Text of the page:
The Community of Fatherhood
Being a father is a rewarding, difficult, exhilarating, exhausting, real, surreal, sanctifying, blessed, numbing, roller coaster riding endeavor.
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Being a father is also the most masculine, manly, macho thing a man can choose to embark on. Fatherhood is the World Series, Super Bowl, World Cup, French Open and Kentucky Derby all rolled into one. And, when some days end, my knees hurt.
When everyday ends, I’m deeply grateful I could join with Karen in raising two nearly perfect boys.
I become introspective about being a father when Will and Pete are asleep; probably because it’s the only silent moments in my life. But, yes, it’s in those moments, maybe when I check on them one final time, before sleep for myself, that I feel the unequaled importance of striving to be a good father.
The night lights in their rooms pitch a blue-green light and in that glow I see their soft lines and tiny noses. I can make out Pete’s scar over his right eye and Will’s freckles.
I hear their hushed breaths and place my hand on their chests. Pausing, in the moment, I feel the rise and fall of life in each precious breath and in their thumping hearts I hear timeless thoughts and see the ageless bedrock of youth.
And, I remember my own father who would be resting in his easy chair during the evenings. I would climb into his lap laying my head on his chest. And, there, too, I would feel the warmth of life nestling in each breath, in each rhythmic drumbeat of his heart.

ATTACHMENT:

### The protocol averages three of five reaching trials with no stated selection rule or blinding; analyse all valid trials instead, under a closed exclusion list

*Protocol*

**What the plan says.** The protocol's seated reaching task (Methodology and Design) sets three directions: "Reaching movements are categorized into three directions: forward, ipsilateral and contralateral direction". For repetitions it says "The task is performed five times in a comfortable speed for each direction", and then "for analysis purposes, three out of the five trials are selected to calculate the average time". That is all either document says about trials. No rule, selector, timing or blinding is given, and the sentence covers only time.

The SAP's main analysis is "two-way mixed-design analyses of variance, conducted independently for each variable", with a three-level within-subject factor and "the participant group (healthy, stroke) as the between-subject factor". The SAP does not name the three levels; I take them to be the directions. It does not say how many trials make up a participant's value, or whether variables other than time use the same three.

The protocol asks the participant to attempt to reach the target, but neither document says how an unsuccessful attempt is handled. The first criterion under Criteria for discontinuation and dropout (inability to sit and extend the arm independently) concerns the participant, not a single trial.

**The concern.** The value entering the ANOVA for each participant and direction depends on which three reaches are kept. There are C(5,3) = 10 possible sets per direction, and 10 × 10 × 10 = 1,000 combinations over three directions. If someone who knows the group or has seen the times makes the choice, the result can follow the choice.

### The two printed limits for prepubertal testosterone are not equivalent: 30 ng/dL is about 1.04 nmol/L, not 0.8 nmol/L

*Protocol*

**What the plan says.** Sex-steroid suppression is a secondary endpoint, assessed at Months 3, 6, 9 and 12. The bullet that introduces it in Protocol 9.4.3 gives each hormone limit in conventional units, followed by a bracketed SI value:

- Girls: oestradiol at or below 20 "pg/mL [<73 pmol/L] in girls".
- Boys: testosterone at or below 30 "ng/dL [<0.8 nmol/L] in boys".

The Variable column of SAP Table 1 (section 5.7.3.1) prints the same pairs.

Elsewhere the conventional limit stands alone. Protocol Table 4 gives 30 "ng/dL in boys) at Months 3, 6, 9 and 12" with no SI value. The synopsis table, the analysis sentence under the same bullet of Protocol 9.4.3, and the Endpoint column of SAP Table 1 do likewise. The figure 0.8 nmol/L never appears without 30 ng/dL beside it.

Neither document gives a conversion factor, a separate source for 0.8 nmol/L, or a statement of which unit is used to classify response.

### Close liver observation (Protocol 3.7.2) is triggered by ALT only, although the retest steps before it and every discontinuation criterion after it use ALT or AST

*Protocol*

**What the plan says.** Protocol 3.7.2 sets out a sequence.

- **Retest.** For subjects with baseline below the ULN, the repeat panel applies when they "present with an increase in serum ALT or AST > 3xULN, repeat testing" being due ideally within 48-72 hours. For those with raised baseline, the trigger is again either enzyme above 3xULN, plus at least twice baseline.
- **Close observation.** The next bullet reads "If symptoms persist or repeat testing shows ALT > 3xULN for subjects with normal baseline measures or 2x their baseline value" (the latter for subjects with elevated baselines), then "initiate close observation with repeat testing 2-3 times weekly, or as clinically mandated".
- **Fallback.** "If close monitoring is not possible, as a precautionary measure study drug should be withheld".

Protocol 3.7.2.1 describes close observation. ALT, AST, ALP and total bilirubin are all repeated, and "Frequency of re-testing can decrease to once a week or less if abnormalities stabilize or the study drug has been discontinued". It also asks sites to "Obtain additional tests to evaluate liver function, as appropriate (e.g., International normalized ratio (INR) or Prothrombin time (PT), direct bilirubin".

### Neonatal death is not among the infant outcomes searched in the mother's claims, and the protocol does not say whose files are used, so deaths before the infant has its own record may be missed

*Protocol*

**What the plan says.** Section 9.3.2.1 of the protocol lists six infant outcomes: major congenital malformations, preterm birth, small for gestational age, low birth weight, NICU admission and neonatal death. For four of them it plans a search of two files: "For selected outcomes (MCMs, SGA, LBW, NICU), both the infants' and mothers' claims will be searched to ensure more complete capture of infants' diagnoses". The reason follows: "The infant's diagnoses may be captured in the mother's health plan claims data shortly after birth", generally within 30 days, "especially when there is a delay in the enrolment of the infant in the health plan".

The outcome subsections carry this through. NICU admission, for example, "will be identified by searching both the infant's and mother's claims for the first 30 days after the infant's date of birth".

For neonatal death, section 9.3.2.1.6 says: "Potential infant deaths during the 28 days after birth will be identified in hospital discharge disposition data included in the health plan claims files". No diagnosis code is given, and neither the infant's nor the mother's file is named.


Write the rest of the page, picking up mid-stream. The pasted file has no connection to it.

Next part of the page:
I stand between them; the memory of my father and the lives of two little boys like a bridge of continuity passing along the knowledge and rules and stories I learned. Sharing the values and teaching right from wrong just as it was provided to me.
I use what I learned to teach what Will and Pete will know. I am present, sharing experiences and lessons, limitations, possibilities – father to son and then again.
There are others, too, I have learned from over the years.
Bob and Mavis Hardy were such teachers. They were missionaries in Hong Kong when I was in my twenties and there, too, as a youth worker. It was a fabulous two years when both a congregation and myself had a lot of fun and, in the process, happily surmised a career in ministry was not necessarily the direction I should be headed. So, I chose politics and government.
The Hardys had once retired but were re-commissioned for a temporary stint. They were wonderful people and I found myself spending a lot of time with them. Karen, my wife to be, and I had met. We were dating. The idea of being a father had entered my mind on occasion; but everything did at 25.
The Hardys had children who were grown and beginning their own families back in the States. We talked about them from time to time. Bob and Mavis missed them. One day, as part of a spontaneous series of amazing conversations, lessons, that spanned most of two years, Bob said to me that raising children can be hard because a parent will worry and stress, often afraid of being wrong in an action taken, decision made. He would say “you get it in your head that with one mistake you have managed to break your child forever.”
Not so, he shared. Being present and active as a father is essential. You cannot be a father otherwise. And, this means making mistakes, which turns out to be OK as long as you are honest about making them and follow up in ways that acknowledges and corrects the mistake.